Anzetse Were is a development economist;

The State of Enterprise in Kenya

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This article first appeared in my weekly column with the Business Daily on October 30, 2016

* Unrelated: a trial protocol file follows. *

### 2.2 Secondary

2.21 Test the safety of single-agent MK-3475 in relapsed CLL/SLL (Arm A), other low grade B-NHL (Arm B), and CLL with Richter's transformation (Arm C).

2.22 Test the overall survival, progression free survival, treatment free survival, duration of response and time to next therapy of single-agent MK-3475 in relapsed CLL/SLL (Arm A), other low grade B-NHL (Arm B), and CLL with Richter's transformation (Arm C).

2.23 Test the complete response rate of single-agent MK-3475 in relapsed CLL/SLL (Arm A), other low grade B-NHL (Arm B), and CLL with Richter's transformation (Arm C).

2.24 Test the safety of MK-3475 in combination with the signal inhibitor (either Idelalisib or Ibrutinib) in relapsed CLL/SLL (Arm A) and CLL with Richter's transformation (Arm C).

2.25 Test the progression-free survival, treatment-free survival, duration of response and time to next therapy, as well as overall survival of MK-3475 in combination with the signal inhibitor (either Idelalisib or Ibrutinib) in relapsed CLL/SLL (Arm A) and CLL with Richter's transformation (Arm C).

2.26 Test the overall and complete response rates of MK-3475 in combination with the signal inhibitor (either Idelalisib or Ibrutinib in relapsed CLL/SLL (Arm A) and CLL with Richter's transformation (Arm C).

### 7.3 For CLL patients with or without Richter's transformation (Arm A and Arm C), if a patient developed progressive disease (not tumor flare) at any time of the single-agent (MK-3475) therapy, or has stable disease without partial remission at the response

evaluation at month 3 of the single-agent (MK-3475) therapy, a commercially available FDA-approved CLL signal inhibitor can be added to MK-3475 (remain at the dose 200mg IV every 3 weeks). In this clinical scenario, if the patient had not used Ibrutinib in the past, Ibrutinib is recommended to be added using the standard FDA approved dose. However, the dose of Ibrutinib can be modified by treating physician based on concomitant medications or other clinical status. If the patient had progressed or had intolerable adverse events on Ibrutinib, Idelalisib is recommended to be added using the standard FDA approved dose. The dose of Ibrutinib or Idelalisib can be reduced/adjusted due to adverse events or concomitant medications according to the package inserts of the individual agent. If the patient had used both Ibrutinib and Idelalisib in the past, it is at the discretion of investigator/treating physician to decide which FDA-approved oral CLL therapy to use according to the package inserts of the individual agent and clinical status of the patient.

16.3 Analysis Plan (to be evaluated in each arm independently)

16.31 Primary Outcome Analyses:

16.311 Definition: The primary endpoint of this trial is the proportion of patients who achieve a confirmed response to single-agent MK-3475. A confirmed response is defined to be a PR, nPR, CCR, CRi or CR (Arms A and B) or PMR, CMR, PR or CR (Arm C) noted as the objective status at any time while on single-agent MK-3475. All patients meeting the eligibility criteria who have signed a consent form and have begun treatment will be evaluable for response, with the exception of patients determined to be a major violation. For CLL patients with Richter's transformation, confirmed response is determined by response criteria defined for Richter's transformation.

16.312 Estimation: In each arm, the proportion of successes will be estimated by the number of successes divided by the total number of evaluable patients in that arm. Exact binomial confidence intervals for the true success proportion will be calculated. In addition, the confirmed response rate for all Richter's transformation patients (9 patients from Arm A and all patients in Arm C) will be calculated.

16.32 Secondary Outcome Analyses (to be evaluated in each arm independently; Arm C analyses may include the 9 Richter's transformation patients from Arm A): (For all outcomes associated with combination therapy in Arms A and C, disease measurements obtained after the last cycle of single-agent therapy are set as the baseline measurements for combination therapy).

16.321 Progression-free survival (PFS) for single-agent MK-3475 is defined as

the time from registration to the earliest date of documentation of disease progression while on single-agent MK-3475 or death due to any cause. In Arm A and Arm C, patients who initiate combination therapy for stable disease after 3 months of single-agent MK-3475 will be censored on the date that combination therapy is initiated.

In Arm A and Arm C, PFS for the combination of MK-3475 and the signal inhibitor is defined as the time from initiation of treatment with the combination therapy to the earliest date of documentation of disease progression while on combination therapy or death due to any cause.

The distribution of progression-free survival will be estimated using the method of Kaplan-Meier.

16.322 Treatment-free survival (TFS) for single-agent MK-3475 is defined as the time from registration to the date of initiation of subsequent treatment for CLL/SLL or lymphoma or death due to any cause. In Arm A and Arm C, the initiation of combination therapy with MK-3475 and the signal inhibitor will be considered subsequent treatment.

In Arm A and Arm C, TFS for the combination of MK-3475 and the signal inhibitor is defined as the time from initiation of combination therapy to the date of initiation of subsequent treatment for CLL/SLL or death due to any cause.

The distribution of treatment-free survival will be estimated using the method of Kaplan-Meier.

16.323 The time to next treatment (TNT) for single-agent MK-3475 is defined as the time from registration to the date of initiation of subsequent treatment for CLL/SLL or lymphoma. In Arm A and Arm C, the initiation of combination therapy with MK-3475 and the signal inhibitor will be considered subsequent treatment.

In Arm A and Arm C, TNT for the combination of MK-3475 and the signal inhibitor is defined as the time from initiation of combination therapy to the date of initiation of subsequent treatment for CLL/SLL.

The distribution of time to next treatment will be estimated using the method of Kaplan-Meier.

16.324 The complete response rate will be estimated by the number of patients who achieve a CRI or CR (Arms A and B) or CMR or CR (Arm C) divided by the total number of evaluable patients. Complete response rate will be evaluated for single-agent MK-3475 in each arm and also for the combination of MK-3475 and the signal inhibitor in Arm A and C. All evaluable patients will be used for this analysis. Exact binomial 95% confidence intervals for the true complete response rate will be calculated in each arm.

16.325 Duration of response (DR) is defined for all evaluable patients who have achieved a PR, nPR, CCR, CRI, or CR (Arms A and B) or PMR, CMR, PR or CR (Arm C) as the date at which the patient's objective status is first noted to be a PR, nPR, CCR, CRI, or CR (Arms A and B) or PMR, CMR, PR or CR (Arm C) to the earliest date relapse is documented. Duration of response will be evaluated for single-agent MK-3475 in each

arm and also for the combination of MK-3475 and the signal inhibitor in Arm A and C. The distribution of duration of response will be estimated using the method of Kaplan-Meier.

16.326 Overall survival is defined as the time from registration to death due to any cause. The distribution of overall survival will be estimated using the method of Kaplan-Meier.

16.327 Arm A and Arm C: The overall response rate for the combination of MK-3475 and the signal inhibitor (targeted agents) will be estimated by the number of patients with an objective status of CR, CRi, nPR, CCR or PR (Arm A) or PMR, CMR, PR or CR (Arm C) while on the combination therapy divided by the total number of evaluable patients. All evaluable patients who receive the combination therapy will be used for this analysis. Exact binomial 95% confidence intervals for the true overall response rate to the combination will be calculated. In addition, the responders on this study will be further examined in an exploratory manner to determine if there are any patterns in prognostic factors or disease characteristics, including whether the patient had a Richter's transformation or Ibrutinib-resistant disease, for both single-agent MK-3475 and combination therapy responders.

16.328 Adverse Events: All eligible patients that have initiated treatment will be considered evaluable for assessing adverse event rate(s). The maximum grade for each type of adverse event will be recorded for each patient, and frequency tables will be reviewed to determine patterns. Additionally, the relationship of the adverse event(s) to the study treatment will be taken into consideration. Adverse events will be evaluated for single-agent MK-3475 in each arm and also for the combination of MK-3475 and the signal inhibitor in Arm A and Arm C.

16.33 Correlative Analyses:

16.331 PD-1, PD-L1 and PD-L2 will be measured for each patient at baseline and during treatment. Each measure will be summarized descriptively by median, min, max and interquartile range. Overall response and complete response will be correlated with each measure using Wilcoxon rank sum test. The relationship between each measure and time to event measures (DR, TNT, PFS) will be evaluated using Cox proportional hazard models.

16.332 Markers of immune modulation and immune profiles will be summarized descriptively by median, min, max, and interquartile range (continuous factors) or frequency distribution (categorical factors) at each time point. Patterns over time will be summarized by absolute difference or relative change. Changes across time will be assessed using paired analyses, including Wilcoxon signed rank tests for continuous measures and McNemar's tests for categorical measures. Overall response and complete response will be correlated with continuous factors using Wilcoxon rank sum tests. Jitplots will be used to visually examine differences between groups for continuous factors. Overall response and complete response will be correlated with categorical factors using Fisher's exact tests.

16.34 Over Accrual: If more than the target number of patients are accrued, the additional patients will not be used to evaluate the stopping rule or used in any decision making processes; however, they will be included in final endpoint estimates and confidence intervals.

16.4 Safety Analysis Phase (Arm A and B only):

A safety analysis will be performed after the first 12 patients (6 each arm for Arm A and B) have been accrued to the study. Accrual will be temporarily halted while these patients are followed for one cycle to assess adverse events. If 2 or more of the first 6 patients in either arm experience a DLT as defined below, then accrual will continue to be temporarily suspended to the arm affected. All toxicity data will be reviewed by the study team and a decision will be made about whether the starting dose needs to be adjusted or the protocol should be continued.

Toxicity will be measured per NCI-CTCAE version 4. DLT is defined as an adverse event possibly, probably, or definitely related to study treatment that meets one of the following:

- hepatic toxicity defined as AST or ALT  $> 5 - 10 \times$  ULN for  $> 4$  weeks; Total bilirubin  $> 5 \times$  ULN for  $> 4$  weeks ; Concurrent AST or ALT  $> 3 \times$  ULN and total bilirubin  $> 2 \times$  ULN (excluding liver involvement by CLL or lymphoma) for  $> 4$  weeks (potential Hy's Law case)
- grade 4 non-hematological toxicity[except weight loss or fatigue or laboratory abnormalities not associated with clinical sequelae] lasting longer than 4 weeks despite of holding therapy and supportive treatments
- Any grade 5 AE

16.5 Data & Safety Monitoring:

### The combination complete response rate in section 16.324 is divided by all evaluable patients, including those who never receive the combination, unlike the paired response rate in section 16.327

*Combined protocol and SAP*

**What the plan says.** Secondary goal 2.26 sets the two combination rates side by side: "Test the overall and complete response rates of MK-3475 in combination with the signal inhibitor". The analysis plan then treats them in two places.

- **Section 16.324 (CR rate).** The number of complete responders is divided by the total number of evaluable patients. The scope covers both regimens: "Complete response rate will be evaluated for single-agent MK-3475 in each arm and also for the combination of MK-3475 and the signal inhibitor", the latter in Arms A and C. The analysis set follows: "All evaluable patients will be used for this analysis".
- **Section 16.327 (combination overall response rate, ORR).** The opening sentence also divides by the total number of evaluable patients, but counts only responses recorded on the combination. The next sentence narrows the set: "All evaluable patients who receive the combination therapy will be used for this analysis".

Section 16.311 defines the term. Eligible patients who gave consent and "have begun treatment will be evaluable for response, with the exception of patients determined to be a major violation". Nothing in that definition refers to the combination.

Last week the Kenya National Bureau of Statistics (KNBS) released the National Micro, Small and Medium Establishment (MSME) Survey. KNBS defines micro-enterprises and having less than 10 employees; small enterprises having 10 to 49 employees and medium sized enterprises as having 50 and 99 employees. In terms of licensed versus unlicensed business, the survey found that there are 1.56 million licensed MSMEs and 5.85 million unlicensed businesses. With regards to employment, number of persons employed by MSMEs is approximately 14.9 million with the unlicensed enterprises contributing 57.8 per cent. Overall, micro sized enterprises accounted for 81.1 per cent of employment reported in the MSMEs. The value of the MSME’s output is estimated at KES 3,371.7 billion against a national output of KES 9,971.4 representing a contribution of 33.8 per cent in 2015. In terms of distribution of MSMEs by sex of business owners, the survey found out that 47.9 per cent of the licensed establishments were owned by males and 31.4 per cent were owned by females. Further, 60.7 per cent of unlicensed establishments were solely owned by females. In terms of type of activity, repair of motor vehicles and motor cycles accounted for more than half of the total persons working in MSMEs.